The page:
28 May 2020

When We Were Orphans by Kazuo Ishiguro



I haven't read Ishiguro since a lit course in second year university where I fell in love with his novel The Remains of the Day. I found this book I hadn't even heard of randomly at Value Village (thrift stores are such great places to find books) and was really excited to finally read more of his fiction.

When We Were Orphans is about a Chinese detective named Christopher who is living as an adult in England. Christopher's parents both went missing when he was a child and he has always suspected they were kidnapped by a Chinese cartel. He works to become a famous detective and then returns to Shanghai to try and find his parents after 10+ have past.

I was pleased to find that all of the themes I loved from The Remains of the Day were alive and well in When We Were Orphans. The intersection of identity and nationality, for one, is very prominent in this book. Another big 'theme' would be a man who wastes his whole life obsessed with one thing. Christopher works furiously to become a famous detective and then returns to China to try and find his parents. He expects everything will remain the same when he does find them, and even plans to move right back into the house they lived in when he was a kid, etc. As the book goes on he begins to learn everyone, including his childhood best friend, has moved on and become a different person with different goals, except for him. It makes you really sad.

Perhaps there are those who are able to go about their lives unfettered by such concerns. But for those like us, our fate is to face the world as orphans, chasing through long years the shadows of vanished parents. There is nothing for it but to try and see through our missions to the end, as best we can, for until we do so, we will be permitted no calm."

Christopher is somewhat of an asexual character. Despite being hit on numerous times by another character, Sarah Hemmings, he is so narrow-minded in pursuit of his goal that he continues to blow her off. There's a sadness and a humour to this kind of character that I really liked, and it's something I remember from The Remains of the Day as well where the main character Stevens was also somewhat asexual. There's a really funny scene when Hemmings invites herself to be Christopher's plus one to a big gala and he straight up refuses to take her, even when she shows up dressed at the door, because he's already RSVP'd and didn't include a date.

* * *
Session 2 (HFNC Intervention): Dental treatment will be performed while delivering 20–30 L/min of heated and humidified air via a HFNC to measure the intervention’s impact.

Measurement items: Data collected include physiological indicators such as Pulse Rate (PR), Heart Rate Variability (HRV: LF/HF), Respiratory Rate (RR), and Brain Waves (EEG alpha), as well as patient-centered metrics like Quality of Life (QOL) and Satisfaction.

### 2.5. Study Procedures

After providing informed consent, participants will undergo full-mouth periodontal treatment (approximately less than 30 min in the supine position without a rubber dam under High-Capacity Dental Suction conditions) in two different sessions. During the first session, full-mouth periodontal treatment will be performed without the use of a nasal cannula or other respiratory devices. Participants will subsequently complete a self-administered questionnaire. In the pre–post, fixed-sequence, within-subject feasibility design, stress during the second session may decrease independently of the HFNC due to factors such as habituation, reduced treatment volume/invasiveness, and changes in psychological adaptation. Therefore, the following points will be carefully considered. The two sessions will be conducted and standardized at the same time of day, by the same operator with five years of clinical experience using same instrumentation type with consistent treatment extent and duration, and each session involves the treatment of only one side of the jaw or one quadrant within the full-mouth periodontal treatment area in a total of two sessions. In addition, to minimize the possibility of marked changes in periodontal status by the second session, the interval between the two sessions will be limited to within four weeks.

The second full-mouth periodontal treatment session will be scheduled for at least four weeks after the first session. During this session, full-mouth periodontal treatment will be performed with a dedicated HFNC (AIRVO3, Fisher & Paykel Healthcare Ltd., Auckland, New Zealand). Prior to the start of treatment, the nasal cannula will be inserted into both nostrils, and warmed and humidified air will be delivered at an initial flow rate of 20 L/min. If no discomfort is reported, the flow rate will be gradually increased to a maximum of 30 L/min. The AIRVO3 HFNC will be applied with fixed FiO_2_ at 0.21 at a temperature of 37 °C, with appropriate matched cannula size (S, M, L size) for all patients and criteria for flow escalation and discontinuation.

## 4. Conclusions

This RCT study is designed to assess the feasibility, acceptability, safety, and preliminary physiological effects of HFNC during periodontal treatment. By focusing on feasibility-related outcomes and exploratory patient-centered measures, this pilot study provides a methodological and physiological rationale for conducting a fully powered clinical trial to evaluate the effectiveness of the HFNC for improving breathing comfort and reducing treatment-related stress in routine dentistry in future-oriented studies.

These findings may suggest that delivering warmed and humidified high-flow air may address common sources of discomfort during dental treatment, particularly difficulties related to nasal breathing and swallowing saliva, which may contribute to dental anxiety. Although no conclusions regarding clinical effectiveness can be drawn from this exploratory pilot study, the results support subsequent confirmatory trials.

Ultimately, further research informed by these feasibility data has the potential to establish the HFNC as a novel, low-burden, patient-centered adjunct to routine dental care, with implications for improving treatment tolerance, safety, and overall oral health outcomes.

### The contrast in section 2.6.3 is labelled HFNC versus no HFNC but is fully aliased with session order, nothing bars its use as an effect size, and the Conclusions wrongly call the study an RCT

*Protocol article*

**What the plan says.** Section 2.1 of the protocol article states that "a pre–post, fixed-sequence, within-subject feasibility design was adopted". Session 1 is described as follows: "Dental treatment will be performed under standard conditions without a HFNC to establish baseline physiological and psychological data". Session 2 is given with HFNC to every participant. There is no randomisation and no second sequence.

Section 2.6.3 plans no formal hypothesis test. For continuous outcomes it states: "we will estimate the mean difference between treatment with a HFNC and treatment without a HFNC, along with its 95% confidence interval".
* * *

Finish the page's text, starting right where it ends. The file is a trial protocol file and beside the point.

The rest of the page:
Kazuo Ishiguro


Ishiguro also has a really beautiful and descriptive writing style that reminds you why his work is studied in Universities. I'm hormonal these days but I got all teary-eyed at the below passage - when I was a kid being separated from my parents was my actual greatest fear.

As I saw it, I was bound for a strange land where I did not know a soul, while the city steadily receding before me contained all I knew. Above all, my parents were still there, somewhere beyond that harbour, beyond that imposing skyline of the Bund, and wiping my eyes, I had cast my gaze towards the shore one last time, wondering if even now I might catch sight of my mother- or even my father- running to the quay, waving and shouting for me to return."

The actual detective element of the story was a bit lost on me. I had a hard time keeping up with the actual steps in his investigation into his parents kidnapping- but in the end it proves unimportant. 

This was a good book and I'm sad to have forgotten about Ishiguro all these years. I know Meg reviewed his novel Never Let Me Go years ago on here, and I'm definitely inspired to read more of his work. I am a sucker for the sadness you feel reading his books.

If I had to compare, I'd say I prefer The Remains of The Day's plot better, but hindsight is always 20/20 and I'm even keen to re-read that again because it's been so long. When I looked up the book to see if there are any kind of adaptations, I found a 2001 article from The Guardian where Ishiguro himself says that this isn't his best book. 

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